Brien Taylor was a highly touted pitcher whose name most Yankee fans will know by the tragic story of the way his career was derailed. He was the first player selected overall in the 1991 draft, and was ranked the #1 prospect in the minors by Baseball America in 1993. But being selected first in the draft guarantees you nothing, as Bryan Bullington and Matt Bush can attest. So let’s take a look at the two seasons he pitched in the Yankee organization and see if we had someone who was truly exciting, the next big thing, or someone who was already showing troubling signs in his time in the minors. Here are his stats:
|A (4 seasons)||A||17||71.1||2.986||10.5||1.8||16.4||6.3||0.38|
|AA (1 season)||AA||27||163.0||1.405||7.0||0.4||5.6||8.3||1.47|
|Rk (1 season)||Rk||11||40.0||2.075||6.5||0.2||12.2||8.6||0.70|
|A+ (1 season)||A+||27||161.1||1.159||6.8||0.2||3.7||10.4||2.83|
First thing that jumps out at me is that walk rate. It’s way too high. He averaged walking almost 5 men per 9 innings pitched in roughly 320 IP, and that’s facing hitters in A ball and AA. In his 2nd year as a pro, Taylor led the Eastern League in walks with 102 in just 163 IP. I also don’t like the trend of the SO rate declining and the BB/9 increasing as he climbs the ladder. That tells me that as the level of competition has improved, his results suffered. A WHIP of 1.405 in AA would scream middling prospect to me if his name was ‘Joe Smith‘ instead of Brien Taylor. He doesn’t give up many hits, which is good but not all that surprising. When a pitcher has this much trouble throwing strikes hitters take notice and leave the bat on their shoulder. This trend will only become more pronounced as he climbs the ladder to the big leagues unless he learns how to throw more strikes and makes hitters pay for being too patient. HR/9 doubled year over year, which isn’t surprising and is still relatively low. But if that trend continued it could have been an issue by the time he reached the major leagues. Did a good job missing bats (averaging 9.35 SO/9) though again the trend line went downward facing better hitters. Striking out 8.3 per 9 facing AA hitters is nice, but doesn’t scream “best prospect in baseball” to me.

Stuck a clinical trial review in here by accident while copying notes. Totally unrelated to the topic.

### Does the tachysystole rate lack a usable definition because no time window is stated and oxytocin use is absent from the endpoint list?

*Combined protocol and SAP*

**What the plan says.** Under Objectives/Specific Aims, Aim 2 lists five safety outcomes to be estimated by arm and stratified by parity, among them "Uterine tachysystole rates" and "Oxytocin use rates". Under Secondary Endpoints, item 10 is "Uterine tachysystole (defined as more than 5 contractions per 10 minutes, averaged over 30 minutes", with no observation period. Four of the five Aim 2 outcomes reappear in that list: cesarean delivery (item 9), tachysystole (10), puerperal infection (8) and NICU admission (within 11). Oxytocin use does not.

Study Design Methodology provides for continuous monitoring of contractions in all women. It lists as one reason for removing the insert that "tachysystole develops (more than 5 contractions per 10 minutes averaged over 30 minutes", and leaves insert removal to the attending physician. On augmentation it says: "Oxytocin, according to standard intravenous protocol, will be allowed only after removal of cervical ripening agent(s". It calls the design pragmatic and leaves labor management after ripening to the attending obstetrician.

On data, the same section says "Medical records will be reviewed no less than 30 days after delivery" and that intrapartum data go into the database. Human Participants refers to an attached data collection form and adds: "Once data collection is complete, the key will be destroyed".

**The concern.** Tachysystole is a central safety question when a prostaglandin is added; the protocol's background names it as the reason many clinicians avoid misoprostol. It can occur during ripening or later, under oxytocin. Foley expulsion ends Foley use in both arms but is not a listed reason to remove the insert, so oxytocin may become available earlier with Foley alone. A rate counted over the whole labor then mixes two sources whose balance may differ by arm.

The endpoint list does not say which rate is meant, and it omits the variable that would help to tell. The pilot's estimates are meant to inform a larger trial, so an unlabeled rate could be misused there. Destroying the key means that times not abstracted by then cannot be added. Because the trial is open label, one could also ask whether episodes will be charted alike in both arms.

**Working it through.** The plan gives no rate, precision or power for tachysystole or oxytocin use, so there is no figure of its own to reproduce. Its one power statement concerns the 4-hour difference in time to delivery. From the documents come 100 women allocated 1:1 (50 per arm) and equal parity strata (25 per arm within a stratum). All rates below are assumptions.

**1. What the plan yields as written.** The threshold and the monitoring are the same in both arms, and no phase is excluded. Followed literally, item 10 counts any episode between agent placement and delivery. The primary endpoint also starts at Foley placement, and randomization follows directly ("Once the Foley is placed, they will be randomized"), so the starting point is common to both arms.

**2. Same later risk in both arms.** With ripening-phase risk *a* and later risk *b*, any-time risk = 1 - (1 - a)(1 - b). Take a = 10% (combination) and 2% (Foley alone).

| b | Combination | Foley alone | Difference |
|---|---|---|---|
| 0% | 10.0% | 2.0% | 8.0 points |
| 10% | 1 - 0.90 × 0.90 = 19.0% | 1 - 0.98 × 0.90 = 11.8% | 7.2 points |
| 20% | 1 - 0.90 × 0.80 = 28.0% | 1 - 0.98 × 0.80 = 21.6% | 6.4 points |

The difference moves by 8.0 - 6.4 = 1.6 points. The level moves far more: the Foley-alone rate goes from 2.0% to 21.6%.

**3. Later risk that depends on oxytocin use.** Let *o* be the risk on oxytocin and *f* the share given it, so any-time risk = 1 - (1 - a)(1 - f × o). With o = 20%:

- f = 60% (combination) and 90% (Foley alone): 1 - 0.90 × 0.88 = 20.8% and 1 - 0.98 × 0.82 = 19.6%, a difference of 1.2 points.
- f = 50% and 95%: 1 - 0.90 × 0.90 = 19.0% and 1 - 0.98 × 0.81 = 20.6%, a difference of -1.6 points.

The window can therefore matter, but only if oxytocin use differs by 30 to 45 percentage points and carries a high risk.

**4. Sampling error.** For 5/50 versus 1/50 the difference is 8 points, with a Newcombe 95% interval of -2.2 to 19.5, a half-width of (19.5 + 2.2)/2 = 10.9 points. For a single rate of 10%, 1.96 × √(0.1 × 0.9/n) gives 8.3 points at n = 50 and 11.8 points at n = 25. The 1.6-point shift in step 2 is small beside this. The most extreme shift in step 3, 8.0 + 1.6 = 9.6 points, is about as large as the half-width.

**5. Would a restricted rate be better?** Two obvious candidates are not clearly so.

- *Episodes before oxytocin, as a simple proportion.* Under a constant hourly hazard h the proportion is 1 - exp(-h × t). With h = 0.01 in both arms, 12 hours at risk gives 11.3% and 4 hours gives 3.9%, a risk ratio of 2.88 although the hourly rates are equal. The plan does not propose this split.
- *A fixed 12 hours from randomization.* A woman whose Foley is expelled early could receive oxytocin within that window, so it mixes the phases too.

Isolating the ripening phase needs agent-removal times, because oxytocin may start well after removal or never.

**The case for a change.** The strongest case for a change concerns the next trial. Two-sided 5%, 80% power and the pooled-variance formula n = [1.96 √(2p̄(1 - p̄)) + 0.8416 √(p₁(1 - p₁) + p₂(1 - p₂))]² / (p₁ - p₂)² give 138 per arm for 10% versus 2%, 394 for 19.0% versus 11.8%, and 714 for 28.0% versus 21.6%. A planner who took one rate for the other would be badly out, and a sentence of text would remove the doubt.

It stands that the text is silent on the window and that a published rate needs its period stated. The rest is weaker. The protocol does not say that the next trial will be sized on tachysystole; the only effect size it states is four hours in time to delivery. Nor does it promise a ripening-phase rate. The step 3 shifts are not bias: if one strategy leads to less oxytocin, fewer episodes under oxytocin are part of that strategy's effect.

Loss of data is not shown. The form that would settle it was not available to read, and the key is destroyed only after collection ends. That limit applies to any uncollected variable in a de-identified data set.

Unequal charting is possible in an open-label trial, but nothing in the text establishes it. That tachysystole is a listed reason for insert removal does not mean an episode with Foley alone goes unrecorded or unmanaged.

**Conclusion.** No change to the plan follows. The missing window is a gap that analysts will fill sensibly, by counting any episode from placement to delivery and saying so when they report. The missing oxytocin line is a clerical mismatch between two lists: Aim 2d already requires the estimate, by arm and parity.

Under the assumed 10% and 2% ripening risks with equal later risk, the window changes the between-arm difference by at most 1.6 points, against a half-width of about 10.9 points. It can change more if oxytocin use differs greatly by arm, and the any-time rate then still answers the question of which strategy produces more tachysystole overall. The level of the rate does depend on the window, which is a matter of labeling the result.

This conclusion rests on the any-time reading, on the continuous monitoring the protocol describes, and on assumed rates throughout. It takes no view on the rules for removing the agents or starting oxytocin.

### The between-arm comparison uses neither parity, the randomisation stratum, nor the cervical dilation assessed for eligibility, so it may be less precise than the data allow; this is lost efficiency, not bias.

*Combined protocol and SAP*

There were also some questions about his work ethic and dedication to improving. In game action he had trouble holding runners on, which is common among pitchers his age. The Yankees requested he report to instructs in the winter to work on his fundamentals. Brien declined, saying he was “tired” from the “pressure” of the season. He was also a poor student, which prevented him from getting into a major college program out of high school. Overall, this looks like the type of prospect who generally gets exposed as he climbs the ladder and faces more advanced competition, where the hitters become more selective and the mistakes get hit harder.
For most of our lives as Yankee fans we’ve heard the cautionary tale of Brien Taylor, who lost a promising career as a can’t-miss prospect due to a hometown bar fight in December of 1993 (the winter he was supposed to be in instructs). But the stats tell a different story, one of a pitcher who was very likely to have failed at the big league level had his control not improved. If the year over year trend on his walk rate had worsened, which is likely as the hitters he faced get increasingly selective, its quite possible he would have never made the big leagues at all. If he did, his stay would have been a short one.
Personally, the tale of Brien Taylor has never bothered me as much as others because we really don’t know where it would have led. Maybe it would have all clicked in and he would have been the next Randy Johnson, who also struggled greatly with his control as a young pitcher. But most pitchers, even the highly talented ones, don’t work out for whatever reason. In his case, everyone gets to point to the fight as the cause of his demise. But pitchers who don’t get into bar fights get hurt all the time, and others who don’t get hurt never figure out how to throw strikes or learn how to pitch. Pitching prospects have such a huge rate of attrition, the odds are against them being successful at the MLB level even under the best of circumstances. Assuming a golden future for Brien Taylor had he stayed home that fateful night is a bet I personally wouldn’t make.
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